Since our ears were bleeding a bit and our throats were getting sore from trying to talk over the “music”, we decided to relocate to different bar. Here we hung out, relaxed, and exchanged war stories from the day’s race and races gone by. Time flew by, but we wanted to get back to see the last teams from the 24-hour race cross the finish line. We said goodbye to our new friends and headed back to the camp.
We arrived with plenty of race time left to “clap in” the last three 24 hour team across the finish line. While it’s impressive to see the first teams cross the finish line, there’s something to be said for those teams that get by on guts and grit, and persevere just for the experience. You should have seen their faces as they crossed the finish line. They were totally spent physically, emotionally, and spiritually, but there was certainly an aura of pride and accomplishment surrounding them.
There are always plenty of people around to clap in the winners and top teams. However, there are often only race organizers and a few volunteers there to see the last few teams in. We’ve been there. Whenever possible (if we are not the last team) we like to see the last handful of teams cross the finish line. They’re kindred spirits and are just as important to the sport as the top teams are.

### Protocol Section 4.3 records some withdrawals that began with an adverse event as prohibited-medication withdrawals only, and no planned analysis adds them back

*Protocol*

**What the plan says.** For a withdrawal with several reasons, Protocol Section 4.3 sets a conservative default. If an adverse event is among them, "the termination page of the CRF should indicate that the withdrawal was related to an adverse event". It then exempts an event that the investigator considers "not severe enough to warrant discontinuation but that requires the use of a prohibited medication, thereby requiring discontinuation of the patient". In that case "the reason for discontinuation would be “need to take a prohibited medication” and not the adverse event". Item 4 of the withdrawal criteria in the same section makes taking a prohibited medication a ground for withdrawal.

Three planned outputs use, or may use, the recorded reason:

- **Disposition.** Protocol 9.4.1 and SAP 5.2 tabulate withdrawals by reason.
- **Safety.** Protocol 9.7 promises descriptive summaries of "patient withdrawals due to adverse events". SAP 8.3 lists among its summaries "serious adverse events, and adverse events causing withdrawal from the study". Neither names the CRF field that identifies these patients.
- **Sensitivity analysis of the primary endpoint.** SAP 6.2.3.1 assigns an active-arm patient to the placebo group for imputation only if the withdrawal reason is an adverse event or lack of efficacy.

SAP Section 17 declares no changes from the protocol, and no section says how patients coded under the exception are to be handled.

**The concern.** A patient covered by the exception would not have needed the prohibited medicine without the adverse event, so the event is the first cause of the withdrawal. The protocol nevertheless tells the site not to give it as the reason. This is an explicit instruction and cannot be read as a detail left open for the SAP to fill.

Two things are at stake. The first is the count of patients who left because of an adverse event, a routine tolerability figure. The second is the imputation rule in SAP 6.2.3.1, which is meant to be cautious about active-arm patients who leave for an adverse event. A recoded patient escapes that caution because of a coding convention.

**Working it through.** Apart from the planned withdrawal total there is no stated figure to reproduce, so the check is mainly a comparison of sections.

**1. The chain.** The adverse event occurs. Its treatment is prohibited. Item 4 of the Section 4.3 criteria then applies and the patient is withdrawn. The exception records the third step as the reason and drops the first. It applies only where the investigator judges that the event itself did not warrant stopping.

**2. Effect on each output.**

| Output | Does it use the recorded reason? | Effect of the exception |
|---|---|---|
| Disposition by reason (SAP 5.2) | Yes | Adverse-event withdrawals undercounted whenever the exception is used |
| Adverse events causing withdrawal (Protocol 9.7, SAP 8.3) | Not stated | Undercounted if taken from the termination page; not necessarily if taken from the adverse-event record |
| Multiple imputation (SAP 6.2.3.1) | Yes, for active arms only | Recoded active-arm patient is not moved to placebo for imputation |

Great job by all teams that raced. Thank you to all of the volunteers for making the race a success. Thank you to Team High Profile for putting on such a “REAL” race that challenged us physically as well as mentally. Also, a big thanks to all the sponsors who made it all possible.
Two things I learned from this race that you’ll want to know for future Lightening Strikes Adventure Races and Thunder Rolls Adventure Races are as follows:
1) If Gerry recommends that you wear pants for any reason, at any time, at any place…DO IT! Don’t doubt him, don’t question him, don’t argue, just do it!!!